While I stared at him Captain Branscome took the letter from me. It contained some pieces of silver, as I knew from its weight and the feel of it--five shillings, as I judged, or perhaps seven-and-sixpence. As his hand weighed it I saw a sudden relief on his face, and realized how grey and pinched it had been when he opened the door to me.

He peised the envelope in his hand for a moment, then broke the seal very deliberately, took out the coins, and, as if weighing them in his palm, turned back to the table and laid Mrs. Stimcoe's letter close under the lamp while he searched for his gold-rimmed spectacles. (There was a tradition at Stimcoe's, by the way, that the London merchants, finding a small surplus of subscriptions in hand after purchasing the sword of honour, had presented him with these spectacles as a make-weight, and that he valued them no less.)

"Brooks," said he, laying down the letter and pushing the spectacles high on his forehead while he gazed at me, "I want to ask you a question in confidence. Had Mrs. Stimcoe any difficulty in finding this money?"

"Well, sir," said I, "I oughtn't perhaps to know it, but she pawned Stim--Mr. Stimcoe's Cicero this morning, the six volumes with a shield on the covers, that he got as a prize at Oxford."

"Good Lord!" said Captain Branscome, slowly. As if in absence of mind, he stepped to a side-cupboard and looked within. It was bare but for a plate and an apple. He took up the apple, and was about to offer it to me, but set it back slowly on the plate, and locked the cupboard again. "Good Lord!" he repeated quietly, and, linking his hands under his coat-tails, strode twice backwards and forwards across the room.

Captain Coffin looked up from his charts and stared at him, and I, too, stared, waiting in the semi-darkness beyond the lamp's circle.

"Good Lord!" said Captain Branscome for the third time. "And it's Saturday, too! You'll excuse me a moment."

With that he caught up the letter, and made a dart up the wooden staircase, which led straight from a corner of the room through a square hole in the ceiling to his upper chamber.

"Money again!" said Captain Coffin, turning his eyes upon me and blinking. "Nothing like money!"

He picked up a pair of compasses, spread them out on the paper of figures before him, and looked up again with a sly, silly smile.

"You won't guess what I'm doing?" he challenged.

"No."

"I'm studyin' navigation. Cap'n Branscome's larnin' it to me. Some people has luck an' some has heads; an' with a head on my shoulders same as I had at your age, I'd be Prime Minister an' Lord Mayor of Lunnon rolled into one, by crum!" He reached across for Captain Branscome's sextant, and held it between his shaking hands. "He can do it; hundreds o' men--thick-headed men in the ord'nary way--can do it; take a vessel out o' Falmouth here, as you might say, and hold her 'crost the Atlantic, as you might put it; whip her along for thirty days, we'll say; an' then, 'To-morrow, if the wind holds, an' about six in the mornin',' they'll say, 'there'll be an island with a two-three palm-trees on a hill an' a spit o' sand bearing nor'-by-west. Bring 'em in line,' they'll say, 'an' then you may fetch my shaving-water'--and all the while no more'n ordinary men, same as you and me. Whereby I allow it must come in time, though my head don't seem to get no grip on it."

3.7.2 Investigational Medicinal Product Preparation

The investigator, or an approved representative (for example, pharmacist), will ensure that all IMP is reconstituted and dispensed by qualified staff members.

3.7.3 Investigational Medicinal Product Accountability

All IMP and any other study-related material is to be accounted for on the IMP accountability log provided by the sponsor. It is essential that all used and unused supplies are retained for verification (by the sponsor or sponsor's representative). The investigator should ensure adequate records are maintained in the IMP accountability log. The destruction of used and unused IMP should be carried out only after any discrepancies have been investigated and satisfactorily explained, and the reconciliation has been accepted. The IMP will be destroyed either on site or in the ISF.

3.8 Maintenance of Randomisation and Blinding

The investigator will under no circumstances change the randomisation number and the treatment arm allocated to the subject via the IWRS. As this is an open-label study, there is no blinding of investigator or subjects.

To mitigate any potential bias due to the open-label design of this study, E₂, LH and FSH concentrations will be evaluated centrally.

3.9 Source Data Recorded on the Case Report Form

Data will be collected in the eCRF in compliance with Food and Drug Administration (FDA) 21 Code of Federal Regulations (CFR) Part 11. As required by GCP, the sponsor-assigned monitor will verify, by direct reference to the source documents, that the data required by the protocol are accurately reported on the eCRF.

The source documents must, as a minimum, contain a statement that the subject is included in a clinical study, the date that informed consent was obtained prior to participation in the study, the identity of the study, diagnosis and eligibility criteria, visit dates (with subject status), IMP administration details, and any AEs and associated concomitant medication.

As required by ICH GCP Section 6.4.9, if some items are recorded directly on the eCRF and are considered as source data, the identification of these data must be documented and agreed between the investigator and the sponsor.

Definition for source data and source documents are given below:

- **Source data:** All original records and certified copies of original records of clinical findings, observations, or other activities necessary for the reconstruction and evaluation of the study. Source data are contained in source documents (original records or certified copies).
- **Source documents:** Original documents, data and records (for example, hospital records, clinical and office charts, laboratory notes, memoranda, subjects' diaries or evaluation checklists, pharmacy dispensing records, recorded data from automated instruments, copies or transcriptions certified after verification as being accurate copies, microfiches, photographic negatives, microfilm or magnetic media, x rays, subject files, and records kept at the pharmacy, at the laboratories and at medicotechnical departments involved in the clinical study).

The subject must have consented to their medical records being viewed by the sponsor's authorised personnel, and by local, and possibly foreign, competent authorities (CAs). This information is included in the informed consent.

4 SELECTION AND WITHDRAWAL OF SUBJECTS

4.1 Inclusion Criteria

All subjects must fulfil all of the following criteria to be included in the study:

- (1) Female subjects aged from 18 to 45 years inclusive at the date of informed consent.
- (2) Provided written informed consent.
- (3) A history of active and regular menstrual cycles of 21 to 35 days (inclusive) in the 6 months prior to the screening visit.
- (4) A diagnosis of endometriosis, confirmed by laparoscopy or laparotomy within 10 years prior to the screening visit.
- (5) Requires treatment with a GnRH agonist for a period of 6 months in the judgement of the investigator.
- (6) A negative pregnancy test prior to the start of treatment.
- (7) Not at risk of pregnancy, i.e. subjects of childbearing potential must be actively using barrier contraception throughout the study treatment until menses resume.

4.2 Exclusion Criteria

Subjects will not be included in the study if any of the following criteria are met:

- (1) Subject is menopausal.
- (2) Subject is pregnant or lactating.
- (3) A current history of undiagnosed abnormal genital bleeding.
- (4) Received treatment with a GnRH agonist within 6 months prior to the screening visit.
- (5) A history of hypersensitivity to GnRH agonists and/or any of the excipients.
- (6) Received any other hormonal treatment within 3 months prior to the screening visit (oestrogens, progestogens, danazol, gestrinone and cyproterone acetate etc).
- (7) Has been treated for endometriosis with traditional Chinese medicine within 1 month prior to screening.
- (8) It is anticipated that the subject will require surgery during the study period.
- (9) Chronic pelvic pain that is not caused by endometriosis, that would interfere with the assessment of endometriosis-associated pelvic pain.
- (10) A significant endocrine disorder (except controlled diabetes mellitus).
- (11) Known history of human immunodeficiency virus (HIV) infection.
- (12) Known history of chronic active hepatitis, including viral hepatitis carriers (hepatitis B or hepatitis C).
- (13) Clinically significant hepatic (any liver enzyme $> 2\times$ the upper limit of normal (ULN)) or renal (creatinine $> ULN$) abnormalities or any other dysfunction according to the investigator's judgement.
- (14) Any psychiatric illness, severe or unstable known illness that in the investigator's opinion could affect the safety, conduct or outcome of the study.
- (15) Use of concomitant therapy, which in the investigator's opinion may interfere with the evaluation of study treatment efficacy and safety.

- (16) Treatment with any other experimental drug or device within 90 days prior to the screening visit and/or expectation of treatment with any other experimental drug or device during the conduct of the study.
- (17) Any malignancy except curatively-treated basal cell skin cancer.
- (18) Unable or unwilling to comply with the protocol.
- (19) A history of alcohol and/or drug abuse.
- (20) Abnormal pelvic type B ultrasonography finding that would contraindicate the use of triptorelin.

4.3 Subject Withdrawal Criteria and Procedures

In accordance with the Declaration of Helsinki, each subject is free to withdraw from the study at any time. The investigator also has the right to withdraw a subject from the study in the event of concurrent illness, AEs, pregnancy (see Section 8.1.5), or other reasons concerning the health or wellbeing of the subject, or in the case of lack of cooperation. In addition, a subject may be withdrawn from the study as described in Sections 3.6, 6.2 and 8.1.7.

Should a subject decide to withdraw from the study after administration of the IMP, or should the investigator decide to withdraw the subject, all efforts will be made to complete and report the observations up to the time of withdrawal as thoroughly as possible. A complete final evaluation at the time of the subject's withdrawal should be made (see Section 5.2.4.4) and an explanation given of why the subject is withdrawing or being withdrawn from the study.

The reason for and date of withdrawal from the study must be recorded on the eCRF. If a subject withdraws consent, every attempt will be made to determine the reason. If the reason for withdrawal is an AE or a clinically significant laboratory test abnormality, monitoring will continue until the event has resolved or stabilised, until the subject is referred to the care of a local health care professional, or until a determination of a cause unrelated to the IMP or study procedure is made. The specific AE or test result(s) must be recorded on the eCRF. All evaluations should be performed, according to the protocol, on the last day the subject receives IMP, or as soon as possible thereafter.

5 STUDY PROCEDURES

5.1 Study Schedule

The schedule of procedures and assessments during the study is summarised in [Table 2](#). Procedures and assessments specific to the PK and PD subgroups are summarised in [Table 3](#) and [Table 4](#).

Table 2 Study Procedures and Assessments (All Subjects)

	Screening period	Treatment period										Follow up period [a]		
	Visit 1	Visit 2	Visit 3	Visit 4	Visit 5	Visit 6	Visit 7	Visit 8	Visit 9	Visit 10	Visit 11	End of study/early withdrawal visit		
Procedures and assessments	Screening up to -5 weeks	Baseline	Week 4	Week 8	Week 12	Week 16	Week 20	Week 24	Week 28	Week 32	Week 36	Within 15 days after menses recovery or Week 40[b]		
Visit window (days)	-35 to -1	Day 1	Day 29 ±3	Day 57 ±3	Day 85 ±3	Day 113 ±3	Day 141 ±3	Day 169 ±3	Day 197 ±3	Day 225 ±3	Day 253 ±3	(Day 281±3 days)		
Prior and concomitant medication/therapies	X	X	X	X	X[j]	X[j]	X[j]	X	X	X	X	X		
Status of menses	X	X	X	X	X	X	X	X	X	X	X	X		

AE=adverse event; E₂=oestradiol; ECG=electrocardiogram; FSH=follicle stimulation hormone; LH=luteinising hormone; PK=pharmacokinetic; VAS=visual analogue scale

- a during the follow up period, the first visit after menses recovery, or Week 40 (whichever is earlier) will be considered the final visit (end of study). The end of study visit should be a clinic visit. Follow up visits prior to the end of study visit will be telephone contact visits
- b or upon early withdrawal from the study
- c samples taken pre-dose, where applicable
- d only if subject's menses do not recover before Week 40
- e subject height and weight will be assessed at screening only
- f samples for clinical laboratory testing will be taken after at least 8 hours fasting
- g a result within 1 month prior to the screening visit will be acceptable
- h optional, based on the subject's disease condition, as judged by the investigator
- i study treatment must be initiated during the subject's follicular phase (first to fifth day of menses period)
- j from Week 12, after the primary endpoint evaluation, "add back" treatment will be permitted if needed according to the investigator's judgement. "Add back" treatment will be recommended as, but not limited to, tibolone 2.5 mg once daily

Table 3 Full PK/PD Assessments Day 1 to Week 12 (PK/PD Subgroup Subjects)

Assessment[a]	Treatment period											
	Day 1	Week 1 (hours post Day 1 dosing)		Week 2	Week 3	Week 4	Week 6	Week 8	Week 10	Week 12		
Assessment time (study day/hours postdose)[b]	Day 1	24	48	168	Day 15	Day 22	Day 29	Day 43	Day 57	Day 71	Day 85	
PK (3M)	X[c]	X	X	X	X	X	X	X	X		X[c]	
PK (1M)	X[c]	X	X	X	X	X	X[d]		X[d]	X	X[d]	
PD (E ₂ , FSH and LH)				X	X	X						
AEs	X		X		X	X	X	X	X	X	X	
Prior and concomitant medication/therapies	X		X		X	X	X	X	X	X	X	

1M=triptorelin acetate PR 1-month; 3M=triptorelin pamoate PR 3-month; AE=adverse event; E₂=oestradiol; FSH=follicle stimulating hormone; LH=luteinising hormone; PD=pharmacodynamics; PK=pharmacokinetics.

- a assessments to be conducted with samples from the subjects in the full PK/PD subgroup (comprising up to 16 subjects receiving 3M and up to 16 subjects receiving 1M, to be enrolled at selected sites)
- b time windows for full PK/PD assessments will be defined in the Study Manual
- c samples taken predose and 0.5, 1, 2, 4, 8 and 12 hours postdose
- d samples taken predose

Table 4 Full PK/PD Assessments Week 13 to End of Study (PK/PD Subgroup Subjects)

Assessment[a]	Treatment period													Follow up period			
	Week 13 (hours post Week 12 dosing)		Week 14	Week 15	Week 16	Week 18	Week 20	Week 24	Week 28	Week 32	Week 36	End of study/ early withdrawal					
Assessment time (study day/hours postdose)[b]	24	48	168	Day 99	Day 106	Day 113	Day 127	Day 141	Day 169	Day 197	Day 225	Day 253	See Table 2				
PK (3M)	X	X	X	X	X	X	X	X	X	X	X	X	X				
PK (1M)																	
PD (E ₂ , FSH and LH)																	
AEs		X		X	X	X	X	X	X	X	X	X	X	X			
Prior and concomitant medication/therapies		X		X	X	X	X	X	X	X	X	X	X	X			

Captain Coffin stared for a moment at a sheet of paper on which he had been scribbling figures, and passed it over to me, with a sigh.

"There! What d'you make of it?"

At a glance I saw that nothing could be made of it. The figures crossed one another, and ran askew; here and there they trailed off into mere illegibility. In the left-hand bottom corner I saw a 3 set under a 10, and beneath it the result--17--underlined, which, as a sum, left much to be desired, whether you took it in addition, subtraction, multiplication, or division.

"And yet," he went on plaintively, "there's hundreds can do it--even ord'nary men."

He reached out a hand and gripped me by the elbow; and again his brandy-laden breath sickened me as he drew me close.

"S'pose, now, you was to do this for me? You could, you know. And there's money in it--lashin's o' money!"

He winked at me, glanced around the room, and with an indescribable air of slyness dived a hand into his breast-pocket.

"It's here," he nodded, drawing out a small parcel wrapped about in what at first glance appeared to me an oilskin bag, tied about the neck with a tarry string. "Here. And enough to set you an' me up for life." His fingers fumbled with the string for two or three seconds, but presently faltered. "You come to me to-morrow," he went on, with another mysterious wink, "and I'll show you something. Up the hill, past Market Strand, till you come to a signboard, 'G. Goodfellow. Funerals Furnished'--first turning to the right down the court, and knock three times."

Here he whipped the parcel back into his pocket, picked up his compasses, and made transparent pretence to be occupied in measuring distances as Captain Branscome came down the stairs from the garret.

Captain Branscome gave no sign of observing his confusion, but signalled to me to step outside with him into the alley, where he pressed an envelope into my hand. By the weight of it, I knew on the instant that he was returning Mrs. Stimcoe's money,

"And tell her," said he, "that I will come on Monday morning at nine o'clock as usual."

"Yes, sir."

I turned to go. I could not see his face in the gloom of the alley, but I had caught one glimpse of it by the lamplight within, and knew what had detained him upstairs. Honest man, he was starving, and had been praying up there to be delivered from temptation.

"Brooks," said he, as I turned, "they tell me your father was once a major in the Army. Is he, by chance, the same Major Brooks--Major James Brooks, of the King's Own--I had the honour to bring home in the Londonderry, after Corunna?"

"That must have been my father, sir."

"A good man and a brave one. I am glad to hear he is recovered."

I told him in a word or two of my father's health and of his blindness.

"And he lives not far from here?" I remembered afterwards that his voice shook upon the question.

I described Minden Cottage and its position on the road towards Plymouth. He cut me short hurriedly, and remarked, with a nervous laugh, that he must be getting back to his pupil. Whereat I, too, laughed.

"Do you think it wrong of me, boy?" he asked abruptly.

"Wrong, sir?"

"He insists upon coming; and he pays me. He will never learn anything. By the way, Brooks, I have been inhospitable. An apple, for instance?"

I declared untruthfully that I never ate apples; and perhaps the lie was pardonable, since by it I escaped eating Captain Branscome's Sunday dinner.